Boost for heritage square

The Durbanville town hall.

A coffee shop could soon give Durbanville’s Pampoenkraal heritage development a caffeine injection.

This comes after Sub-council 7 asked the City’s property management department to find the best way to attract people to the historical site that surrounds Durbanville town hall.

The City is spending R10 million on upgrading the site as a heritage drawcard.

The idea of including a coffee shop in the heady heritage mix being brewed at the site was raised at earlier sub-council meetings, and it was given a jolt after a City official recommended to Monday’s sub-council meeting that the City should lease the site to a business for five years with an option for a long-term lease if all went well.

Rheinhardt van Wijk, an asset and facilities management official, told sub-council that that option would bypass rezoning issues and speed up the process, while freeing the City from any maintenance and associated costs.

He cited a study by consultancy firm, Urban-Econ Development Economists, which found a coffee shop could draw about 350 customers a week, including professionals, retirees and students.

Mr Van Wijk said the study found there was an ‘under supply’ of niche coffee shops in the area, especially outdoor, child-friendly ones.

He said the development would help to percolate renewed public interest in the town hall and surrounds.

The Durbanville town hall has historically been used by the community to host events such as birthday parties, community conferences and meetings. And it is hoped that the new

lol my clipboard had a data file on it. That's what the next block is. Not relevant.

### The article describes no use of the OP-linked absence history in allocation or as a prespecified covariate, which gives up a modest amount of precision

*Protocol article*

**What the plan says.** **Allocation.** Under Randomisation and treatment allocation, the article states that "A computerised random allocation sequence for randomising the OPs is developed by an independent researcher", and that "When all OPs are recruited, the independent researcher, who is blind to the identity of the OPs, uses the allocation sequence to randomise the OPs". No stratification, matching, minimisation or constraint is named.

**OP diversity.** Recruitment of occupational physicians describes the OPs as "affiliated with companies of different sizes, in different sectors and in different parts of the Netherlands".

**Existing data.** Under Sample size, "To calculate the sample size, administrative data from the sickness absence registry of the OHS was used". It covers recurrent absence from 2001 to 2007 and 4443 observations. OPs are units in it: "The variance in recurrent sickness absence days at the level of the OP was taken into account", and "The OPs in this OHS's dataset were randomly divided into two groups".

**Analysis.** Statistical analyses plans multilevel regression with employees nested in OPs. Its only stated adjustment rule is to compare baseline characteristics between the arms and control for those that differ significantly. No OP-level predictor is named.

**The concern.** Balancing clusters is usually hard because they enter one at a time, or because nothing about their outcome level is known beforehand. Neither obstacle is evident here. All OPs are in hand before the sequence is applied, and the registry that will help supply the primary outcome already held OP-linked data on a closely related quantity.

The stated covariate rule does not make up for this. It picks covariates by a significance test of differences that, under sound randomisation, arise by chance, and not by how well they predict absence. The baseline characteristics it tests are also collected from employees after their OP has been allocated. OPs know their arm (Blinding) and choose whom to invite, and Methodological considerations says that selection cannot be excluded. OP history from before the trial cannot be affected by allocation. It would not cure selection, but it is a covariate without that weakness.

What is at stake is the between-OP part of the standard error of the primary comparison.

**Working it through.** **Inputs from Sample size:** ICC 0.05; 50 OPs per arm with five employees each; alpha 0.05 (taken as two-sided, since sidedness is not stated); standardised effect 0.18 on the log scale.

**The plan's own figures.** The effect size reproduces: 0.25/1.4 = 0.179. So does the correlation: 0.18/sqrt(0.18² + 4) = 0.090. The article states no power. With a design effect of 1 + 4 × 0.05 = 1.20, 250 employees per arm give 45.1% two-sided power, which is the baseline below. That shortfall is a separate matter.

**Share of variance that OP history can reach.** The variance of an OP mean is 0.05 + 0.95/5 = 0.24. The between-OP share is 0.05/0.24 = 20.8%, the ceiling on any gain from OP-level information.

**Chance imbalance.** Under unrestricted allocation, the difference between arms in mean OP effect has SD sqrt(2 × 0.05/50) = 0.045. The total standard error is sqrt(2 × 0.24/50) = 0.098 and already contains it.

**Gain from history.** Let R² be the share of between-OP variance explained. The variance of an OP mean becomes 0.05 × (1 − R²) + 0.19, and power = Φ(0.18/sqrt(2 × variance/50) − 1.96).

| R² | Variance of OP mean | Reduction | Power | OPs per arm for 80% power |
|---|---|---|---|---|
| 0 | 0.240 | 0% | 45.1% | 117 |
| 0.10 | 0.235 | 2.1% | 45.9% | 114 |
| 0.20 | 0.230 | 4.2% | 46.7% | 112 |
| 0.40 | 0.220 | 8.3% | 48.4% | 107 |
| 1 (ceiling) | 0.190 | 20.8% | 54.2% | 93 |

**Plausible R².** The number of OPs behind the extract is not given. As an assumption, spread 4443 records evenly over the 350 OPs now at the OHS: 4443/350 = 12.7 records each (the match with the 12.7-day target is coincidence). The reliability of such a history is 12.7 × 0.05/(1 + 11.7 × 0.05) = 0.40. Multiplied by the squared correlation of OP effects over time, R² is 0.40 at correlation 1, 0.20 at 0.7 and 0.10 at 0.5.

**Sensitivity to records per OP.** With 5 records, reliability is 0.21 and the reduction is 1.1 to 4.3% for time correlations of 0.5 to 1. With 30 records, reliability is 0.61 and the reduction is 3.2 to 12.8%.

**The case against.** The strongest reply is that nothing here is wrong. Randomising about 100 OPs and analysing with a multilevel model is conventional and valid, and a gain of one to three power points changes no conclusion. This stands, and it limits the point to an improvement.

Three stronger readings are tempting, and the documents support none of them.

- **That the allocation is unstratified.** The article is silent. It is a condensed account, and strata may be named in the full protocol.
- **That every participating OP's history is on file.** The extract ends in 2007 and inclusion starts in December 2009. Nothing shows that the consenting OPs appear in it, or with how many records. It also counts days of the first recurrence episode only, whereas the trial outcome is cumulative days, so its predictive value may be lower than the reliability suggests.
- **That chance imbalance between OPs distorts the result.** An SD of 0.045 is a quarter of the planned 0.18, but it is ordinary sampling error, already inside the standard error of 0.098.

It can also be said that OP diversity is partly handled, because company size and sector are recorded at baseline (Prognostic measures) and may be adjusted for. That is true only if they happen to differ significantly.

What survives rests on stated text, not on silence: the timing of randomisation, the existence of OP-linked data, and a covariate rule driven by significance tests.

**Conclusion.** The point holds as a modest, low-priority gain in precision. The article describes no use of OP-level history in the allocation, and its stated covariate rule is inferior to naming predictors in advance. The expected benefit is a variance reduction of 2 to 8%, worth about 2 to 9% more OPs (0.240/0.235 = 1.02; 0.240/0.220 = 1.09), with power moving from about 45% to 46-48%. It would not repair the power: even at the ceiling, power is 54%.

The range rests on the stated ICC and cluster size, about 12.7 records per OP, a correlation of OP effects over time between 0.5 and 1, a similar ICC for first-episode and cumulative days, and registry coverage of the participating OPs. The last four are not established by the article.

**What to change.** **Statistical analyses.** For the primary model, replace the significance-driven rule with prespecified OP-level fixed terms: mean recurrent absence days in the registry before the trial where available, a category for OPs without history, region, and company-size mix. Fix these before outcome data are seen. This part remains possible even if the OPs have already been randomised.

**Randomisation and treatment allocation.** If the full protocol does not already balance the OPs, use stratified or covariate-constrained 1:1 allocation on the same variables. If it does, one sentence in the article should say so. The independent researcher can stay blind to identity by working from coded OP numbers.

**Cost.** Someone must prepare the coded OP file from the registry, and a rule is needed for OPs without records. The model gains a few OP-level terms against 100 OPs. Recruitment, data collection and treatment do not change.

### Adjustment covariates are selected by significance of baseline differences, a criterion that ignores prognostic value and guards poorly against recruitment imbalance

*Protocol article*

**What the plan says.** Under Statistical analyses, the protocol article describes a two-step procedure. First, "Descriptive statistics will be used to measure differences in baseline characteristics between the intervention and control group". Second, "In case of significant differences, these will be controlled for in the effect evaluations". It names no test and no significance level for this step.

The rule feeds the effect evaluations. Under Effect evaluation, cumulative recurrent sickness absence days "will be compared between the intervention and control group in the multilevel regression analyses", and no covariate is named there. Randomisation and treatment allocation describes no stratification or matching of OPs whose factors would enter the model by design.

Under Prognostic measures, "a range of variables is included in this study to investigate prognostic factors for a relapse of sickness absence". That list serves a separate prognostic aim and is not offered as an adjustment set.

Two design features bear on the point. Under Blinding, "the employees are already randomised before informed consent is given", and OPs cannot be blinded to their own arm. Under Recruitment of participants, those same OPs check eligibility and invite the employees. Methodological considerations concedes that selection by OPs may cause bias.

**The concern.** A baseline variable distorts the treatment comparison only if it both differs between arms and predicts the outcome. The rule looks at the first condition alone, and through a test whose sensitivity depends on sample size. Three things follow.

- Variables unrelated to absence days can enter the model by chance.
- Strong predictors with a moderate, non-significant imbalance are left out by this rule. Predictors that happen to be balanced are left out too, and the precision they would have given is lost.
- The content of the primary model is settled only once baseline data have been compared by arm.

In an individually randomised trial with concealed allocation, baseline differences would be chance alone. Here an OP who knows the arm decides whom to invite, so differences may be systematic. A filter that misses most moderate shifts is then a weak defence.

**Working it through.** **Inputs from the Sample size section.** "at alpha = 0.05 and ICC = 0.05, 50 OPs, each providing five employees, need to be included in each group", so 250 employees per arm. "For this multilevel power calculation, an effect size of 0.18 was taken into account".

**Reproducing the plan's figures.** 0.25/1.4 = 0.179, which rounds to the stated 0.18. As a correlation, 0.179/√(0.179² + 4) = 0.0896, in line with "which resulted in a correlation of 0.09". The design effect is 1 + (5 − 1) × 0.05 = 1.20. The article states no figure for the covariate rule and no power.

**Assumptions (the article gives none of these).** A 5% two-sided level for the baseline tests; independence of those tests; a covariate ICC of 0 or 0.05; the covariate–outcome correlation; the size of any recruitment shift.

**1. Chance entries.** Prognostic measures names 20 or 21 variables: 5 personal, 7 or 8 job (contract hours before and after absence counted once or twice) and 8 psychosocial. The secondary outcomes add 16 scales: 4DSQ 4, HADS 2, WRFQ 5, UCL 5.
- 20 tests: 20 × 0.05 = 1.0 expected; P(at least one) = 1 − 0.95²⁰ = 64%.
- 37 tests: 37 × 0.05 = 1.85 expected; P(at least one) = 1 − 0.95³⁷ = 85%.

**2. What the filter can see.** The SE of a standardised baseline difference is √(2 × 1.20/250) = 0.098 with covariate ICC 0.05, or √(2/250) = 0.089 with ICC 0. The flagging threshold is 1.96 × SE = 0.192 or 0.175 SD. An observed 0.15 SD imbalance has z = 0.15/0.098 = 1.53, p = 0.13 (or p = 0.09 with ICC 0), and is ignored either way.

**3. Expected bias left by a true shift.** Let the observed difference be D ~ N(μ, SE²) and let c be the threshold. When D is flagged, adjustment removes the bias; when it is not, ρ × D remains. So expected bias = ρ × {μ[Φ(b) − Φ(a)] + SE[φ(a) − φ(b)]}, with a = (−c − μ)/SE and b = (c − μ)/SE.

Pampoenkraal will play host to weddings, craft markets, concerts and more.

“This town hall has historical value and it has to remain at the centre of the community. There is no other facility such as this, in Durbanville,” said Ward 112 councillor Theresa Uys.

The first phase of the Pampoenkraal Heritage Square was officially opened on Friday June 30 (“Durbanville has ‘unique offering’,” Northern News July 6).

At the time, deputy mayor Ian Neilson encouraged the Durbanville community to build on the area’s rich heritage and tourism offerings saying the area provided a unique offering with its wine valley, rich heritage and modern character.

The Pampoenkraal Heritage Site project is one of the biggest heritage developments in the city. Once completed, the Pampoenkraal-Uitspanplek, with its feeding trough, water fountain and other historical elements, is expected to once again be the heritage heart of Durbanville… and with a coffee shop on its doorstep, the town’s leaders are banking on it beating that much faster.